Electric vehicles (EVs) get a lot of attention, from Super Bowl ads to a vice presidential visit to Falls Church to celebrate our electric school buses. But the hype doesn’t help with practical questions many of us have about EVs. Are EVs really better for the environment? When does it make sense to buy one? Surveys indicate EVs are a win for the environment and are likely the better choice for most area residents buying a new car. AAA found that 96 percent of EV owners said they’d buy one again. But just switching out our internal combustion engine (ICE) cars for EVs won’t solve our congestion, parking, affordability, safety or climate challenges.
No vehicle, electric or internal combustion engine, can beat walking, biking, or transit in terms of environmental impact, health, risk of harming others and cost. Driving less helps the planet, your neighbors and your wallet. Not owning a vehicle helps even more: no car tax, maintenance and less carbon and waste footprint. Moving around the City with fewer cars will let us devote less land area to parking, will reduce traffic and will be essential to meeting our carbon emissions goals. But if you need a car, the answer is clear when it comes to carbon emissions.
For 95 percent of people in the world, buying an EV would result in lower lifetime emissions than buying a comparable ICE vehicle, according to a Cambridge/Exeter/Nijmegen study. In Virginia, 34 percent of our electricity comes from zero-carbon sources so a new EV starts to emit less lifetime carbon than an ICE after just 10,000 — 15,000 miles (based on U.S. Department of Energy data and an Argonne National Laboratory study). Building and disposing of an EV creates more CO2 than for an ICE, but making electricity is much cleaner than burning gasoline.
Even before this year’s jump in gas prices, Consumer Reports found that EVs tended to save their owners $6,000 — $10,000 over the life of the vehicle versus a comparable ICE car. Used EVs are even cheaper to own. EV sticker prices are still higher than a comparable ICE car. The savings for EV owners start to accumulate after you buy the car. EV fuel costs and maintenance are half of what they are for an ICE. The more miles you put on your car, especially tough miles like city driving or rush-hour traffic, the more savings you’ll see. EVs have held their value well as demand for EVs grows.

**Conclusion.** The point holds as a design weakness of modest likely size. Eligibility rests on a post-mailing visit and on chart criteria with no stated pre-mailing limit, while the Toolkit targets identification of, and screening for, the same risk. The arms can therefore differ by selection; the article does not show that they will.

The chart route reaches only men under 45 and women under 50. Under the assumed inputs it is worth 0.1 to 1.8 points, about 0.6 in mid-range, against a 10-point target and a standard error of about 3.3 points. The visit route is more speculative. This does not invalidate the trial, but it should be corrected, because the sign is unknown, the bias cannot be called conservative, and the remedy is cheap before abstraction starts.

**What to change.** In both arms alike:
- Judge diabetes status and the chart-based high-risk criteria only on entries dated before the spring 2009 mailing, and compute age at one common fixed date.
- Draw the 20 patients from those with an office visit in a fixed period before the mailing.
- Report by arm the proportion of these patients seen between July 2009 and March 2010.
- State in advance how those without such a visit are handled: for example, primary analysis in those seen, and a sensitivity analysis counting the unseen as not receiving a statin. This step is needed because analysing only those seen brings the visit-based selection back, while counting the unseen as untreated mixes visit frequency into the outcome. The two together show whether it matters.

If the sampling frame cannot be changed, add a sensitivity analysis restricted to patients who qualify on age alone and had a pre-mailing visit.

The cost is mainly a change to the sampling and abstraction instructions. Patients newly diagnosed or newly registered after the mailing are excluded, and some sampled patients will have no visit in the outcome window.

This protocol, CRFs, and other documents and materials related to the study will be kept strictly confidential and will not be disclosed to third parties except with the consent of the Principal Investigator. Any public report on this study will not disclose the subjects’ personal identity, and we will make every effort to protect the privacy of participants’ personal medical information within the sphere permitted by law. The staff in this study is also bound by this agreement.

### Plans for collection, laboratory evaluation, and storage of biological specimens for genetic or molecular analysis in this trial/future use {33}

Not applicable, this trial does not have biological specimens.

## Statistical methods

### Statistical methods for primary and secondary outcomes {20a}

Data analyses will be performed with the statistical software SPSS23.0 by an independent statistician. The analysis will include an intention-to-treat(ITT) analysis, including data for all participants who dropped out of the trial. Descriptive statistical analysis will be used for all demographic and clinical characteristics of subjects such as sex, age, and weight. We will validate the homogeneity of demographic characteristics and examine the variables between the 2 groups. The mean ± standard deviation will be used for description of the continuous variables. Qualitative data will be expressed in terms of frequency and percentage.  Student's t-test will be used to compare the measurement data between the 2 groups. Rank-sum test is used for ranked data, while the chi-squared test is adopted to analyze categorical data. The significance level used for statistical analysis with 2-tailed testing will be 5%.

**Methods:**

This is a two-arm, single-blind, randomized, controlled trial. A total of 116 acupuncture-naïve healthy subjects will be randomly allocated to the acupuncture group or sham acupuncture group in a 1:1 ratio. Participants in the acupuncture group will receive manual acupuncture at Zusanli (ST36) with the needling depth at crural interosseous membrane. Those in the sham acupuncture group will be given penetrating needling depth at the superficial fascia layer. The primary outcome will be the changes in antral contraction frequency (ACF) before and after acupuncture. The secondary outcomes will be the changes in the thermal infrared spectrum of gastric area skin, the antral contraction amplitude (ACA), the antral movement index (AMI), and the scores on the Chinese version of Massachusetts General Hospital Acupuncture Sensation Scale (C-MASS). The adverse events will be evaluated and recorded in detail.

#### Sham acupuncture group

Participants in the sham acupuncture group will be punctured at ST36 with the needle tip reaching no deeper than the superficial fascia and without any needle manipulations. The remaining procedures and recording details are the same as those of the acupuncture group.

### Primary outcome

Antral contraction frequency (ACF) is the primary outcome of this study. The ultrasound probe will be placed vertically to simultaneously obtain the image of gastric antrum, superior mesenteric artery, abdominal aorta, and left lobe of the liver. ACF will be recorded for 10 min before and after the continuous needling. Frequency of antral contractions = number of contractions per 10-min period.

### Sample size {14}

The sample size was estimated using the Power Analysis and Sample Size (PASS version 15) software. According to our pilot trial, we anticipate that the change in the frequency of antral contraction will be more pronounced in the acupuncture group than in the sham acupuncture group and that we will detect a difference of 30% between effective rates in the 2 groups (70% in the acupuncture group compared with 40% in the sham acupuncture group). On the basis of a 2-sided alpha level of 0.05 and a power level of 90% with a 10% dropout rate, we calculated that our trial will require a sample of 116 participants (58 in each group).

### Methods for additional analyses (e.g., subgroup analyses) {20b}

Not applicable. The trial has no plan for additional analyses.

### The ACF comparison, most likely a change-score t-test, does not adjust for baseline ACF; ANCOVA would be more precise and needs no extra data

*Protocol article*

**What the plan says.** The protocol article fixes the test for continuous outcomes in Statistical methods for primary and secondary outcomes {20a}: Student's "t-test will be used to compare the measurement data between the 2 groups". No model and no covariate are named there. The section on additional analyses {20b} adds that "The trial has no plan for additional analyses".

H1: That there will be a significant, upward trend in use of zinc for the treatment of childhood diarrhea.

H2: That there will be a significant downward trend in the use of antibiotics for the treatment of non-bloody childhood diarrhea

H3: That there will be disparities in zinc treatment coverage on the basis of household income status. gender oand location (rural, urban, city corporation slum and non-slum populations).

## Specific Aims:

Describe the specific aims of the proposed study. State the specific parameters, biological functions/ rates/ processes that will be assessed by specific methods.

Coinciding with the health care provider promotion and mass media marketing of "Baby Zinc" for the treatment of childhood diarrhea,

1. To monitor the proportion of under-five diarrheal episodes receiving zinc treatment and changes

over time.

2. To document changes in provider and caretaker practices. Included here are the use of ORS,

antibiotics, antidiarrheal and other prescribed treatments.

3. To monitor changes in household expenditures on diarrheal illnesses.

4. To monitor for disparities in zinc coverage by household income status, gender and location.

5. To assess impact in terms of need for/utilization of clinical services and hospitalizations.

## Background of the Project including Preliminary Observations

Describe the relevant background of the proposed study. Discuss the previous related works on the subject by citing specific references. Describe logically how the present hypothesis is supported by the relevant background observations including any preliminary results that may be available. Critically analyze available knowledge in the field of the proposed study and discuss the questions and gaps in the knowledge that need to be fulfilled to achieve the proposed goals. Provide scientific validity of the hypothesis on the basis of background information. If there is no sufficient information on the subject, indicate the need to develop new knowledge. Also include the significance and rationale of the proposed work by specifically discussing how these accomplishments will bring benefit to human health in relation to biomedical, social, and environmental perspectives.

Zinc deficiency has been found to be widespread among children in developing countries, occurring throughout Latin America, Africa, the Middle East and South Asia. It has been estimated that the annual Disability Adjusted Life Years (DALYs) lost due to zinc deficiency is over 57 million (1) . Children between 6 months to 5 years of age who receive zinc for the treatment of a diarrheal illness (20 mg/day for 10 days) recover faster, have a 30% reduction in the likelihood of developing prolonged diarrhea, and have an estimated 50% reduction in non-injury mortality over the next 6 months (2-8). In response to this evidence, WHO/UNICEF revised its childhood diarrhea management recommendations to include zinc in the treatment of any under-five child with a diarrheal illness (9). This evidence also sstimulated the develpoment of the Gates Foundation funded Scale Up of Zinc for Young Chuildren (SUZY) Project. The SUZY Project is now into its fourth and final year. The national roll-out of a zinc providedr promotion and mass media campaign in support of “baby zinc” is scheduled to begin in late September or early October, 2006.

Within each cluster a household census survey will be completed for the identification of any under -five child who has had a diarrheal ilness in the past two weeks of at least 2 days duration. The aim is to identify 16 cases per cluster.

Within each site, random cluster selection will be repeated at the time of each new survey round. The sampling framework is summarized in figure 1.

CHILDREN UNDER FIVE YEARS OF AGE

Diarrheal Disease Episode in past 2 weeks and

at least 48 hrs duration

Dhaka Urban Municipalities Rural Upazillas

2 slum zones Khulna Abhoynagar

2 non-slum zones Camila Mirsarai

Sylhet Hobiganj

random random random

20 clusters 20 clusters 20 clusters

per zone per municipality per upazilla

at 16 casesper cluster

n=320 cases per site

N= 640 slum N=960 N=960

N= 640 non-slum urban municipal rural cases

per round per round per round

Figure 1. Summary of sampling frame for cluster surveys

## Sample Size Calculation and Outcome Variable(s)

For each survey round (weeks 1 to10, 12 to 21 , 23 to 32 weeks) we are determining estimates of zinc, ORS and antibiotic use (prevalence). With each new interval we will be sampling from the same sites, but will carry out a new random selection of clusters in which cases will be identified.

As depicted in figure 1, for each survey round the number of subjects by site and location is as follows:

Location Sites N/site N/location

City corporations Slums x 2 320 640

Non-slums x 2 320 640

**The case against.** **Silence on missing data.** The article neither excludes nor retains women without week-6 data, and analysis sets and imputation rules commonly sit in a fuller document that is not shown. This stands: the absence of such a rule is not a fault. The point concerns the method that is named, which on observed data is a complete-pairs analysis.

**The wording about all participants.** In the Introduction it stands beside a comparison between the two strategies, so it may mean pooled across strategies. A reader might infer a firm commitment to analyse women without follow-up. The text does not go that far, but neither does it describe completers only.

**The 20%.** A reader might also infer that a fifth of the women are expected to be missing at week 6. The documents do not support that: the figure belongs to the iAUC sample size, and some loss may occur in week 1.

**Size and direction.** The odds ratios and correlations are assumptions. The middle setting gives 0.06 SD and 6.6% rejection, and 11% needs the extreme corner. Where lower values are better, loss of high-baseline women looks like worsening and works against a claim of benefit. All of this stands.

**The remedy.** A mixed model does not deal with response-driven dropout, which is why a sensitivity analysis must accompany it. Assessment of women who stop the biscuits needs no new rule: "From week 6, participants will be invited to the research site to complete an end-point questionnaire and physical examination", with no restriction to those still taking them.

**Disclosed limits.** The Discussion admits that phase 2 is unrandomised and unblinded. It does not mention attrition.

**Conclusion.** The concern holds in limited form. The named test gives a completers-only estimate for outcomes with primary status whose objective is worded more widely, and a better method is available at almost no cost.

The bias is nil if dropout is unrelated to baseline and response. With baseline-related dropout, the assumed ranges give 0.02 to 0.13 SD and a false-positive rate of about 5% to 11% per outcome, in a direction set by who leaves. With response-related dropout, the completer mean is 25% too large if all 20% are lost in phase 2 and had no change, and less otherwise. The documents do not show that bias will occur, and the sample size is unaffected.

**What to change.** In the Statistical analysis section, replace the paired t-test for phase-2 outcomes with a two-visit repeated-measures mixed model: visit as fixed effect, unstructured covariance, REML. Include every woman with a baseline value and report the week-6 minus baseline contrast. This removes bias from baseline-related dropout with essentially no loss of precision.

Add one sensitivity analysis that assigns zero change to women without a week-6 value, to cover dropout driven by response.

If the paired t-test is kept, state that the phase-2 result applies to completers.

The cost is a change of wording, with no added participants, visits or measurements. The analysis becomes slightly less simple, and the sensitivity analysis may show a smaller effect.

EVs have a lot of other benefits: they are much quieter; no oil changes; brakes last several times longer; there are far fewer mechanical bits to break.; they emit almost no pollution. You leave your home each day with a “full tank,” which could be “filled” by home solar. Some EVs provide backup power to your house.
The real challenge with EVs is that you’ll need to do homework. Many dealers aren’t familiar with EVs. You may be steered to an ICE model or get incomplete information. Range anxiety gets a lot of attention, but most households take only 4-6 trips each year that exceed the range of their EV (per U.S. Department of Transportation). On those multi-hour trips, you’ll need a smartphone app to find a charging station along your route. This is getting easier as more stations are installed. For home charging, homeowners may want to make a $500 — $2,000 investment in a fast-charging outlet. Apartment and condo dwellers could be out of luck unless they live in a newer building with chargers, have reliable charging at work, or have access to public charging (e.g., at City Hall.)
These days it can be tough to buy any car you want. New cars are back ordered for months. Used car prices jumped up in 2020-21. If you need a car now, availability may be the deciding factor. Consider buying used, waiting a year or two, or holding off on a purchase altogether. EVs can be a win for the environment and usually a win for your wallet and your time. Automakers expect 50 percent of new cars to be EVs by 2030. Consumer Reports found that over a third of Americans were interested in buying an EV.
If you’re buying a new or late model used car, look hard at EVs. Find a knowledgeable dealer and use well-researched resources. Encourage your government and neighbors to install more public charging stations and ensure new buildings come with chargers. And take a moment to think beyond the car. To keep Falls Church a great place to live, we’ll need to ensure our roads, public spaces and culture support walking, biking and transit, too.